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Monday, June 09, 2008

Nostalgia or Wonderstuff?

Some time back, when we were chatting on Darrin Bell's old Toon Talk site, we got to talking about how uninspiring a lot of today's comic strips are in comparison to what came before. Of course it isn't really a fair comparison, Winsor McCay and Herriman and Frank King and the other master cartoonists of the past had the huge canvas of the full-page Sunday Funnies to dazzle us with. It goes without saying that if Dreams of the Rarebit Fiend, Krazy Kat and Little Nemo were being produced to be read in a format around 3/4" x 6" and about 3" x 6" on Sundays, they would not look the way they do. They would be paired-down and much of the sumptuous imagery would have to be sacrificed and Krazy Kat in particular would be very wordy, at times. All things considered, given the restrictions that are in place today, strips that some people do not consider to be well drawn, Dilbert and Pearls before Swine, are perfectly drawn cartoons for the age in which we live, and unlikely as it may seem to some people, they will one day also be viewed as classics of the genre.

The conversation also highlighted a worry amongst some of us old farts that the younger web cartoonists were simply aping the style of successful web strips like PVP and Penny Arcade, and the cartoonists creating the comics had little or no idea knowledge or interest in comic strips of past, for instance those seminal examples listed above. Which was why, I think, a lot of web-cartoonists were producing small newspaper-sized cartoons on a vast web page, instead of using the freedom of the web to produce something closer to the giant Sunday Funny pages of the past. Since then, of course, the marvelous Chris Ware edited book of Frank King's work, Walt and Skeezix, has appeared, as has the gorgeous Little Nemo collection So Many Splendid Sundays (Many More Splendid Sundays is released next month), and I'm confident that publications like those have already and will continue to inspire tomorrow's web-cartoonists to think on a much larger scale.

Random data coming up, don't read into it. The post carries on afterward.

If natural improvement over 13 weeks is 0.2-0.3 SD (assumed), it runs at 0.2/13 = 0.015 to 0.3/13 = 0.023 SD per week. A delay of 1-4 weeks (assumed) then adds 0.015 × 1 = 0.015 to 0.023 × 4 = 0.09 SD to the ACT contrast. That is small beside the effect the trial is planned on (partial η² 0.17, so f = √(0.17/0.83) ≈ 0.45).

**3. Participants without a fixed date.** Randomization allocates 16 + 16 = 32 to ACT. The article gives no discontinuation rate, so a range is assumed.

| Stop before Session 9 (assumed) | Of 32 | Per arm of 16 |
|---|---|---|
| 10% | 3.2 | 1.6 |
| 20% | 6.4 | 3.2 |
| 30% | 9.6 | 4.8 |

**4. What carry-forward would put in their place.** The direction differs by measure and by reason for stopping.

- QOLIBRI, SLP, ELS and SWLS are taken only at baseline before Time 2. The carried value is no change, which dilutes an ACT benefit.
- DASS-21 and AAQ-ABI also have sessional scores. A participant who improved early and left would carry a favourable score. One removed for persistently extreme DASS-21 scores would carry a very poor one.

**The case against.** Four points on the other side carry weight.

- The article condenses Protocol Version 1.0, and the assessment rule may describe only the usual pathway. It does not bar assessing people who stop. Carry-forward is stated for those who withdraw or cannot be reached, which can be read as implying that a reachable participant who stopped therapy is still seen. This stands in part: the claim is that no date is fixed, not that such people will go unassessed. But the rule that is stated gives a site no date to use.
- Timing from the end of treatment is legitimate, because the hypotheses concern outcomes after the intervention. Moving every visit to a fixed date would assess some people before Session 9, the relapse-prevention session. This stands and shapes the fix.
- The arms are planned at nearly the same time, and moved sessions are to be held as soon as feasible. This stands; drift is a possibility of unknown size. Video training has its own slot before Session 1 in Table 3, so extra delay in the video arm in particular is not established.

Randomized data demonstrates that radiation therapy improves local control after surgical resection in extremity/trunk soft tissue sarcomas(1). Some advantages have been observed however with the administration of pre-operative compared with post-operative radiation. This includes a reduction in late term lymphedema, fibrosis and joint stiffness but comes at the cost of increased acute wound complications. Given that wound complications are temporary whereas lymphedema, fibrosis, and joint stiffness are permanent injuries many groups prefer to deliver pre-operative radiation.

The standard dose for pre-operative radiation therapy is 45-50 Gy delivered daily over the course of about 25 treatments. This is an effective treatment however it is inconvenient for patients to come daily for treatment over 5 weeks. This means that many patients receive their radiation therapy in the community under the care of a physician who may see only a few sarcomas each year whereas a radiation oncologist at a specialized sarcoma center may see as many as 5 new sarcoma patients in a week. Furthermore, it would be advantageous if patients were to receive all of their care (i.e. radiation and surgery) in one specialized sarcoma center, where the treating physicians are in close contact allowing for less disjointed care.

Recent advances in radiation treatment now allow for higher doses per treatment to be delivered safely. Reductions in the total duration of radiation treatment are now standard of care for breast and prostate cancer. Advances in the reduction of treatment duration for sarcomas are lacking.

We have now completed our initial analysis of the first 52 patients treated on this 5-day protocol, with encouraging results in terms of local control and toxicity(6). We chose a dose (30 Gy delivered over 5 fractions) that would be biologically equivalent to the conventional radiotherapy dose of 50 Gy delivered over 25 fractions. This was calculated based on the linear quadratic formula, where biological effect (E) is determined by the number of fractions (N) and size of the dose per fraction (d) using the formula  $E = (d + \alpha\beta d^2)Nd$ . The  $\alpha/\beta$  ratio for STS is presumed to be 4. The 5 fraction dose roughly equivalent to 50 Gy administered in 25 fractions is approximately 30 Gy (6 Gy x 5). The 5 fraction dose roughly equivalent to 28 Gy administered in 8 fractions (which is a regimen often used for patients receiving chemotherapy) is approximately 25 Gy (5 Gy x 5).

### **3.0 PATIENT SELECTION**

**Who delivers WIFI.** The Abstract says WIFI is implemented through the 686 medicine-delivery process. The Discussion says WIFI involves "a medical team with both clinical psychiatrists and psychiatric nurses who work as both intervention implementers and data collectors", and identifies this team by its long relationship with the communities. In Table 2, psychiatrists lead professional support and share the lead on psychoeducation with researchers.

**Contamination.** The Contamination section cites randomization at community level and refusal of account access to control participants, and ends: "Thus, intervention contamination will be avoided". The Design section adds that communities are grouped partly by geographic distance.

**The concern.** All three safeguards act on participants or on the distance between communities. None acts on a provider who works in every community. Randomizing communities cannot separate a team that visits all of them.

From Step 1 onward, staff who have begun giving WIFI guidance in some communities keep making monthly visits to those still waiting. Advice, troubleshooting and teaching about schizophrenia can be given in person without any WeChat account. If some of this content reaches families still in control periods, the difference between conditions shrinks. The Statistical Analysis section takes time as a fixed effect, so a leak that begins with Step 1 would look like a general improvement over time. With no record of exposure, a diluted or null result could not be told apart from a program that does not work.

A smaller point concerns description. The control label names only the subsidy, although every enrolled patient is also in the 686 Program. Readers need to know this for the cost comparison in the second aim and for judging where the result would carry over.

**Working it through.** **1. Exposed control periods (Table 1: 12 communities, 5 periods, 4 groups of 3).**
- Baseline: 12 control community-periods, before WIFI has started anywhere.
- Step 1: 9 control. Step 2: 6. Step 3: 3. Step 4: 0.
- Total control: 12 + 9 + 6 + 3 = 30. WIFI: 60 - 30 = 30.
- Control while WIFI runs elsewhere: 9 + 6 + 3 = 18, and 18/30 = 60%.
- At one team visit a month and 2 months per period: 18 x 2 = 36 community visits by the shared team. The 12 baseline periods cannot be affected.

The worries we shared back then about the role of TV shows have also been expressed on the UK cartoonists site, and at first glance they could probably be dismissed as a form of nostalgia. Perhaps a little like the Victorians nostalgia for the pre-industrial idyll. After all, kids can have wall-to-wall kiddy programmes and cartoons today, if they have cable at home. If anything, thanks to The Simpsons and Family Guy and King of the Hill, all by Fox Broadcasting, cartoons are more popular than ever and can even be seen after 5.30 pm. On the face of it, there is no lack of the sort of kiddy programmes and cartoons that used to enrapture so many of us while we ate our 'tea in front of the telly', and which inspired us to go on and become cartoonists and writers and animators and illustrators. It's just that, well, I don't know, they just seem to lack that sense of wonder.